I just got back from Florida, where I spent a couple of days with Carol, who writes WAFT. There were brush fires burning all around us, from months of drought. It was too smoky to walk outside, or go to the beach, or much of anything. So we hung out indoors, sniffing perfume, for two days.
I spotted a green box in her collection that looked familiar. Pulled it out and turned it over. It was vintage Moon Drops.
I’ve recently returned from Memphis, where I was an extra in the forthcoming film "Woman's Picture", which concerns mothers, daughters and perfume. Moon Drops was my mother’s signature scent during a difficult time, the 80’s, when we lived on opposite sides of the U.S., and didn’t get along for long on my visits home. I thought of myself as hot stuff then, rising fast in a wicked and glamorous career, and I think that she, a lifelong wife and mother, might have been a little jealous. She made a point of being unimpressed.
I didn’t know whether I should try the Moon Drops. I’d always turned my nose up at it. Drugstore stuff. Cheap. Revlon, for God’s sake! I’d been disappointed in her for putting away her Arpege and Moment Supreme and adopting as her signature...this? I was hesitant to smell it, afraid that it might bring back bad memories. But I decided to be brave, and sprayed some on my wrist.
Here was the slightly bitter alcohol and aldehyde blast I remembered. She would apply it generously, just before she’d leave the house, and that smell would linger in her wake. Then, I smelled some sort of white flower, followed by -- surprise! -- the trajectory of a Chypre. Orris. Green. Not sweet. Lily of the valley. Carnation -- probably eugenol, quite a bit of it. And finally, moss. Lots of moss.
The “notes” lists things I don’t smell much of -- ylang-ylang, fruits, honey, cedar. It’s the bitters I smell now. Perhaps the top and midnotes degraded with age, leaving only the structure, the dry bones. Sweetness tends to do that over time.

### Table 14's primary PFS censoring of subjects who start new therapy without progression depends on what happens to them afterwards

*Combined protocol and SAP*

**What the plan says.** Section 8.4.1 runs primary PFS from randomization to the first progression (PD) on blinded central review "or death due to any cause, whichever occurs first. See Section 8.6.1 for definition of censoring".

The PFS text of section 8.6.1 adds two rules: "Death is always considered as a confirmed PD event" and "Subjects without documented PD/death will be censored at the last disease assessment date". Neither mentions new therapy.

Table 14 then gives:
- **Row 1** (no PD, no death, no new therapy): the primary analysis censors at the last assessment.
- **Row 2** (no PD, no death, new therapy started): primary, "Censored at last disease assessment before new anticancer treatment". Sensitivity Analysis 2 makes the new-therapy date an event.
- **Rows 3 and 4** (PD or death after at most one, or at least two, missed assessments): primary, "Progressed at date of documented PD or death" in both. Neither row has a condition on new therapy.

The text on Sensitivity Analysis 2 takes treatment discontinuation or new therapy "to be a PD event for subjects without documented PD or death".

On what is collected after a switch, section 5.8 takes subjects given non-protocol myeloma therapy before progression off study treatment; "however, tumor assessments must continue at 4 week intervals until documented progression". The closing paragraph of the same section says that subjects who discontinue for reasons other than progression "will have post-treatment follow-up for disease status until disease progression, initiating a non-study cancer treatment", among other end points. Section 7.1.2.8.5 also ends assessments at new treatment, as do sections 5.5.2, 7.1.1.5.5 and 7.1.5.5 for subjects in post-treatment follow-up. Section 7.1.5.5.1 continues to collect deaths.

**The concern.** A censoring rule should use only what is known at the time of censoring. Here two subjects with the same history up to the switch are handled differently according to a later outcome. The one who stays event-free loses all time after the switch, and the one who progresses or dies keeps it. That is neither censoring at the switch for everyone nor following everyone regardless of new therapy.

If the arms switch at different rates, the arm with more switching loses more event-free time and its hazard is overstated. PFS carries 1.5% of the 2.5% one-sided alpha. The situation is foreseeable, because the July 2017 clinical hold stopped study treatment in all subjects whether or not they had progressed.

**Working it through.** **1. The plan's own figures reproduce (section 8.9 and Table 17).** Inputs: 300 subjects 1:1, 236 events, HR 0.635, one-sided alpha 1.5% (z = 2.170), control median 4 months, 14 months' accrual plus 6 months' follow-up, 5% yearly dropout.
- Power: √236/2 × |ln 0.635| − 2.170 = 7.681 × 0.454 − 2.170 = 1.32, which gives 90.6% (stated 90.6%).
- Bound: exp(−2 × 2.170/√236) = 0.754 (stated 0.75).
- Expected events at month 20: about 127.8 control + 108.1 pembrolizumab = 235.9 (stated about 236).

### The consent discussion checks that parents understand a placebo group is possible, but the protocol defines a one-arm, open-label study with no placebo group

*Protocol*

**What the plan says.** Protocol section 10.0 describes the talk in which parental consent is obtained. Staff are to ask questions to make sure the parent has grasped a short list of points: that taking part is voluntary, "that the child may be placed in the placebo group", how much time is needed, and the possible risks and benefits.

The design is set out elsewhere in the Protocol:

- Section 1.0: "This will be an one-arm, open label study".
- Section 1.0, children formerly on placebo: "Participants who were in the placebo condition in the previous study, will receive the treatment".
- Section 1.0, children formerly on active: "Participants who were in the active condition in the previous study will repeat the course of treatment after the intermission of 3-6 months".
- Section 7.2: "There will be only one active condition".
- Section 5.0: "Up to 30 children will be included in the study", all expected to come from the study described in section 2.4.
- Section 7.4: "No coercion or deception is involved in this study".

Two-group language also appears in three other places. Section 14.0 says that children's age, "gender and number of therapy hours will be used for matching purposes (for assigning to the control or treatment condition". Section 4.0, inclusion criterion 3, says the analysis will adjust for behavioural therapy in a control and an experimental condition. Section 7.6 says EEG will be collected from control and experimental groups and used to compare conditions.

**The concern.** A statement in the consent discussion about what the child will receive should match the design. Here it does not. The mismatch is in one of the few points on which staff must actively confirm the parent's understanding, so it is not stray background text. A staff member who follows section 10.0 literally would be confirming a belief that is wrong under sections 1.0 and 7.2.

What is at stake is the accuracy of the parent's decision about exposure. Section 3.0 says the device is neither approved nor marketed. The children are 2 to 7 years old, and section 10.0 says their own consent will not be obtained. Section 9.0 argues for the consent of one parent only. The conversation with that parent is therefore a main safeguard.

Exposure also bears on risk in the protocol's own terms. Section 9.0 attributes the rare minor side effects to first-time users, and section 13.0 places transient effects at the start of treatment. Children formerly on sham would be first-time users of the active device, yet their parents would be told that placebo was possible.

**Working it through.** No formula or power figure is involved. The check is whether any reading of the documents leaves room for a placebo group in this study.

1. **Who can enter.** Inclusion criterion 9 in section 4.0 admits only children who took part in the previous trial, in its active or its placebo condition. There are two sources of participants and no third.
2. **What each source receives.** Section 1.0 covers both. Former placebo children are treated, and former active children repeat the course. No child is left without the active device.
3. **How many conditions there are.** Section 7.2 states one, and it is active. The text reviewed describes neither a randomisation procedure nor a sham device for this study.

“The whole fucking world,” says Miriam, of “Woman’s Picture,” to her clueless boss, “is mothers and daughters, Grant.” I’ve been turning that statement in my mind ever since I heard it. Is it true?
My father wore Mennen’s Skin Bracer, the after-shave. I wouldn’t have been afraid to sniff that. The bottle of Moon Drops, though, seemed to hold a malevolent spirit, and I held the box for a moment while I considered it.
I appreciate my mother much more now that she’s gone. Hers was a tough life, always moving, raising her kids in the Sixties, that era of generational war, fought across the kitchen table every night; expectations, disappointments. I’m wondering now about her giving up the first-rate French perfume for this drugstore stuff. What was that about?
Practicality. An attempt to conform to small-town life. A bone-deep fear of being thought pretentious. That’s a generational thing, too, far from my era of single-malt Scotch and McMansions with five bathrooms, a time now coming to its own ignominious end.
Carol loved the Moon Drops. As surprised as I was at its classic quality, she told me that she, too, had turned up her nose. She’d had the box for a while and hadn’t even opened it. Once she smelled it, she couldn’t stop spraying, evaluating, exclaiming.
I didn’t, though. It’s not that I don’t like the fragrance. I do. But when I had a signature scent, it was the lush floral oriental Bal a Versailles -- an attempt, I now know, to carve my own identity into that opposite coast, as far away from home as I could get.
I came back with a decant of the Moon Drops, and another of Charlie, something else she wore back then. I’ll put them in my “Mom Kit,” I joked to Carol, “along with the Arpege and the Woodhue and the Moment Supreme.”
Here’s the thing though: I’ll do just that. In a way, it’s the least I can do.
“Notes” for Moon Drops include aldehydes, gardenia, peach, bergamot, lily of the valley, rose, jasmine, ylang-ylang, carnation, orris, honey, sandalwood, musk, cedar, moss, styrax, amber and benzoin.